The sunbaked streets of Santa Fe are chock-a-block with sellers of Native American jewelry, but none other is quite like Chipeta Trading Company.
For starters, there are no window displays exhibiting chunky silver bangles or elaborate turquoise necklaces. Instead, visitors to its appointment-only showroom must enter a nondescript brick building behind a white picket fence before finding themselves in what founder Don Siegel calls—and has trademarked—The Chipeta Experience.
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It’s the antidote to what Siegel, a collector of Native American art and jewelry for more than 40 years, encountered when he and his wife moved to Santa Fe full-time in 2017. “We saw the way historic Native art was being sold and we felt that we could change the paradigm,” he tells Robb Report.
The result is an immersive experience that’s as much about education as it is commerce, with the hope that clients will emerge as better-informed “custodians” of the historic treasures they have the opportunity to buy.
“It’s important for us that when somebody comes into our studio, they understand the history behind how all of these great pieces were made,” says Siegel. “The history of the Navajo and Pueblo peoples, the traumas they had in their history… and how these great pieces of art can live on through the generations.”
Chipeta, which was founded in 2005, trades in what Siegel deems the “Historic” period of Southwestern Native American jewelry, which dates roughly from 1880 to 1940. While exhibiting historic jewelry-making tools spread across a deerskin rug, he explains how the first Navajo trading post was established in the 1870s, creating an exchange in which tribal members would trade wool and sheep for silver dollars or pesos.
That coinage would be melted down into ingots, then crafted into wearable art including cuffs, bracelets and necklaces. By the 1880s, turquoise began to appear in the jewelry, setting the template for the style.
After being given the chance to handle the historic materials and tools—from raw turquoise to ingot rods, decorative stamps to stone molds—clients have the chance to view Chipeta’s treasures.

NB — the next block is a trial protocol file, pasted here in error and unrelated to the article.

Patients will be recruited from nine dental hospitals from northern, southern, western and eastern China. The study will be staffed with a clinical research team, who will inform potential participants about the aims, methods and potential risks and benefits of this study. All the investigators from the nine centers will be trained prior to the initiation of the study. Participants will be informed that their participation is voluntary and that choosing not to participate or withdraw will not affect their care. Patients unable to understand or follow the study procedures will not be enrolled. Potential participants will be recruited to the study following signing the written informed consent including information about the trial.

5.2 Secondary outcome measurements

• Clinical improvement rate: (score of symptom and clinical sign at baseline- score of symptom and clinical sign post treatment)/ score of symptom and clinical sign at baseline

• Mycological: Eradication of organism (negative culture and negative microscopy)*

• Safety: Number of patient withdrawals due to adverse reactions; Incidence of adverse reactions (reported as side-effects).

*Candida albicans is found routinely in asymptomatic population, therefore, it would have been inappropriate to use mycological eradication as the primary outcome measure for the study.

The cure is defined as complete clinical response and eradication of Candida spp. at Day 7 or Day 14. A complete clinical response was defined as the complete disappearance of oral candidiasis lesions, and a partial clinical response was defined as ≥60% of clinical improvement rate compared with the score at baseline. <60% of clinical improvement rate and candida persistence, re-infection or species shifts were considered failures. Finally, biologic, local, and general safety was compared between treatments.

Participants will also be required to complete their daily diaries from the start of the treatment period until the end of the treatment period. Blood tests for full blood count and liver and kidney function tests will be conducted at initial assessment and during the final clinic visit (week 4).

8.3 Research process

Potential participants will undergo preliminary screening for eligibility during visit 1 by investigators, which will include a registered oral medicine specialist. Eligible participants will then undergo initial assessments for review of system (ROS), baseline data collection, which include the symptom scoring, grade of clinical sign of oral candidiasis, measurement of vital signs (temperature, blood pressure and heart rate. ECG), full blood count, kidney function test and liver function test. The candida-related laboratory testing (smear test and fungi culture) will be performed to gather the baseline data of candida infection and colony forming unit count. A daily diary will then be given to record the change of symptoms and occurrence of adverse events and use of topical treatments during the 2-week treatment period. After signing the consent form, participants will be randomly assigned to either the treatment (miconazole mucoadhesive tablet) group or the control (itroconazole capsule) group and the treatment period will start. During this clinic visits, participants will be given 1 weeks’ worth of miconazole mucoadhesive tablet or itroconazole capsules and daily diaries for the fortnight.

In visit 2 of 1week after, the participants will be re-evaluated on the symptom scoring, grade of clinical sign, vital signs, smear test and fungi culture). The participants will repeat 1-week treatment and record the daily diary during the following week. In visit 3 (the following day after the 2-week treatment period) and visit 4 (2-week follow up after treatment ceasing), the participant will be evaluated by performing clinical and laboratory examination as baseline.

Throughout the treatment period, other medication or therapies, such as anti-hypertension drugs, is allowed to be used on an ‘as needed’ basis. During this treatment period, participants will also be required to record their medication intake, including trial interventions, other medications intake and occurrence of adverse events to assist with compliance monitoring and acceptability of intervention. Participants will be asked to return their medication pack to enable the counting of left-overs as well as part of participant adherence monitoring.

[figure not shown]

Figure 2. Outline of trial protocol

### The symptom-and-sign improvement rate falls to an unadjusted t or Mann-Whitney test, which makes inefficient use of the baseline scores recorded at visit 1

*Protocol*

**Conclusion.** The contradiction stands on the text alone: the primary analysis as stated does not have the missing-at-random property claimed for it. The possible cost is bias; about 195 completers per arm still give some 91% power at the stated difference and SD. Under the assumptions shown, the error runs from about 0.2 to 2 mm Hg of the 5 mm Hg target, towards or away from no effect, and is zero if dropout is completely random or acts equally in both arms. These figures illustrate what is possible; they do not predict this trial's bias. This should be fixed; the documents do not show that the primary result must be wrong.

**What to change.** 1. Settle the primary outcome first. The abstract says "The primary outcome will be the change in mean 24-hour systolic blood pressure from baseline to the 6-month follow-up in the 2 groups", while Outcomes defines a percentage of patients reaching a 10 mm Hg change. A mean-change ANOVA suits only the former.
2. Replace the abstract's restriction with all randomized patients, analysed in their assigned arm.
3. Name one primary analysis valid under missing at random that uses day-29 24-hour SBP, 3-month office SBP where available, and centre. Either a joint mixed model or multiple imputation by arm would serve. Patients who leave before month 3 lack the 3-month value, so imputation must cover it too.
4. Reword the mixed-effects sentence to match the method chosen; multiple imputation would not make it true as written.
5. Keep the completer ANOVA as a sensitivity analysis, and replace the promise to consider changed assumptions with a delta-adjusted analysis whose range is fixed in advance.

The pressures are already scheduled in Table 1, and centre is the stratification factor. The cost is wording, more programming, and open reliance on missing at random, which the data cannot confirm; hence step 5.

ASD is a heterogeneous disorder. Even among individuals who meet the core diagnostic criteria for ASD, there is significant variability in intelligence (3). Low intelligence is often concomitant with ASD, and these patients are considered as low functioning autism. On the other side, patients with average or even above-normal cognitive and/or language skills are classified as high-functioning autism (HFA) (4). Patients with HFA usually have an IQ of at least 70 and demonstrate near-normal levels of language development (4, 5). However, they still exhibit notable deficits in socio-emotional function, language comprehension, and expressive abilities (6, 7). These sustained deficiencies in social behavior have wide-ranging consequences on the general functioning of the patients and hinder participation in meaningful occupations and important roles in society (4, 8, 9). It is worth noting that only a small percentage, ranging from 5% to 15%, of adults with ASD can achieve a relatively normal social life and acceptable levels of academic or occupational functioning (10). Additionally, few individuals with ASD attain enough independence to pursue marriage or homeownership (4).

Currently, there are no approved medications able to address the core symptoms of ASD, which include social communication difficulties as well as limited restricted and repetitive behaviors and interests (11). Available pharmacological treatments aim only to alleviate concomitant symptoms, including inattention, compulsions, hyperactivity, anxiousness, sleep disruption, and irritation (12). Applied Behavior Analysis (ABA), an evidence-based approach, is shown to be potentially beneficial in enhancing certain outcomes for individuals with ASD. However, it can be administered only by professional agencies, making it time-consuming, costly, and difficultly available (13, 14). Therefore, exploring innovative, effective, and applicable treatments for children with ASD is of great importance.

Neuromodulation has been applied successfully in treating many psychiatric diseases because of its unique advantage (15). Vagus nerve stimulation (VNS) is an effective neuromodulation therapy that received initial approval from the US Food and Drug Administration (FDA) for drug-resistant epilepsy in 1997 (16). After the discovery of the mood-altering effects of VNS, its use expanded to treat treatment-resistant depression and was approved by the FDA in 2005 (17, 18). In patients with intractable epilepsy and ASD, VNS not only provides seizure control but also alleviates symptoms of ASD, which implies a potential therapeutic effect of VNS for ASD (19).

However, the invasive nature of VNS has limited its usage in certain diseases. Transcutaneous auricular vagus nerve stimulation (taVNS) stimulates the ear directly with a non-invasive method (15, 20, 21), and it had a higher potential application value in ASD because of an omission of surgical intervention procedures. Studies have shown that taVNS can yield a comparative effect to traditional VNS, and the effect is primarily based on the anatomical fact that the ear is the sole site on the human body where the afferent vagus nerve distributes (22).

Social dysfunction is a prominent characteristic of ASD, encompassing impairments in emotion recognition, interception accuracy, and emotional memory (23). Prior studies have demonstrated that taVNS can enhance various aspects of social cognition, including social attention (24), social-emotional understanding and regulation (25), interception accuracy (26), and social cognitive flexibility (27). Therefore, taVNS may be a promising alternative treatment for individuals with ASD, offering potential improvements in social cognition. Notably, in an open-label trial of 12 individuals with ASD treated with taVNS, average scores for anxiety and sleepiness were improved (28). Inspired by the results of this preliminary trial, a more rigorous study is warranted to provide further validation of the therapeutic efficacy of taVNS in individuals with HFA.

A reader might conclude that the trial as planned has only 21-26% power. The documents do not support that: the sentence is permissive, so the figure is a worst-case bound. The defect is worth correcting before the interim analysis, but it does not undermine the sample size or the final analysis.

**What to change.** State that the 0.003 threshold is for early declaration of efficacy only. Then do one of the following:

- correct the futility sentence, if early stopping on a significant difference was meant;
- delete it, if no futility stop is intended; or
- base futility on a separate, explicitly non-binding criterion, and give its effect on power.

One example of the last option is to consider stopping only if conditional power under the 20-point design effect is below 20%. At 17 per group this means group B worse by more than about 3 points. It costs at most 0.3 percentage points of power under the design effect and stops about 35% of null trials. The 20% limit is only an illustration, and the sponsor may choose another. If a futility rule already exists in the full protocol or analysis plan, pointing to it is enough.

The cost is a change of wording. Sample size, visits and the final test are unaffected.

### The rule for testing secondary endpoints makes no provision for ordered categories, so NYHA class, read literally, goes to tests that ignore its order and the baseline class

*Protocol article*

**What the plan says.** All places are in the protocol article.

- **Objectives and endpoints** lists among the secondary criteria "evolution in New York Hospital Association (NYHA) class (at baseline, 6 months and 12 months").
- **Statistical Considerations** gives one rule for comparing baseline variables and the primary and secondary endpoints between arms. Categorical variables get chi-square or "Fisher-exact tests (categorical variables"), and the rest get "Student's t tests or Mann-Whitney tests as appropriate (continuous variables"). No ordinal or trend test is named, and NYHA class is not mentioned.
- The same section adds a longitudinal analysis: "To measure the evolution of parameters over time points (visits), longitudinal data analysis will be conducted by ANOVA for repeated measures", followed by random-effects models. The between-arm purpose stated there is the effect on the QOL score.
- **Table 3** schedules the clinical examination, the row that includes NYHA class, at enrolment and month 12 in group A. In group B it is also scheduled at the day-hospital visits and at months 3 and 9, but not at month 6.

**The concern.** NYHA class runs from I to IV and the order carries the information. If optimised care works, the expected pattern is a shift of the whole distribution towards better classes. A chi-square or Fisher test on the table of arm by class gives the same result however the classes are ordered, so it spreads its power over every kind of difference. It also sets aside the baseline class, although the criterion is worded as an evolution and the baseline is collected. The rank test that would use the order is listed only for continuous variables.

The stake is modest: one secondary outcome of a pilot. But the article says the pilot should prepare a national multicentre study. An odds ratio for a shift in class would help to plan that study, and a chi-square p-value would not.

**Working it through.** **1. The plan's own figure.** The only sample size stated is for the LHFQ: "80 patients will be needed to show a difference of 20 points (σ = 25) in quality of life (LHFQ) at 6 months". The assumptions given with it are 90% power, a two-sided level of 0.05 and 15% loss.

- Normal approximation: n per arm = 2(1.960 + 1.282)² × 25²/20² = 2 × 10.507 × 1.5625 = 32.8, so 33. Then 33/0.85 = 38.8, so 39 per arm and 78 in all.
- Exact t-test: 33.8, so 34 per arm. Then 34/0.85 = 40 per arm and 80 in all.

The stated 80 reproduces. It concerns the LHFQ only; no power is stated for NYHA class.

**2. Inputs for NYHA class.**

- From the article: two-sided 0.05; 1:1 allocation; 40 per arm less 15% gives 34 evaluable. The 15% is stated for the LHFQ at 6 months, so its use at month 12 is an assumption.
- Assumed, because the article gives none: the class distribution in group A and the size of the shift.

The jewelry, which was chiefly made by the Navajo and Pueblo people, is sourced from individuals who may have had them in their family for generations, as well as from other dealers. Siegel estimates that he sees about 1,000 pieces a year, about a quarter of which he buys. Chipeta’s inventory might consist of 100 bracelets or 30 necklaces at any given time, priced between $1,500 to $7,500 and $2,500 to $15,000, respectively.
What Chipeta does with those proceeds is consistent with the business’s values. The majority of its profits are redirected to the local indigenous community, particularly through a Chipeta Scholars program that provides aid to an average of 15 Native undergraduate and post-graduate students each year.
Once the client has landed on a turquoise cuff bracelet or squash blossom necklace to take home, one final step is carried out before the jewelry changes hands. Siegel will guide the client through a traditional Navajo blessing ceremony—as it was taught to him by a Navajo family—using ground corn to “cleanse” the object before its custodianship is transferred. In the case that a remote client purchases a piece online, a small bag of ground corn will be included with their order, as well as instructions on how they might perform the ceremony at home.
As interest in Western wear, including Native designs and jewelry, reaches a fever pitch, Siegel thinks it’s important for non-indigenous people to understand that they can wear Native jewelry. After all, it was created for trade. But what remains vital to him is that those who acquire it do so with the proper knowledge and respect.
“We try to create a bridge of understanding between the ancestors who created these great pieces of historic, wearable art… and those who become the keepers of the people’s belongings,” he says.
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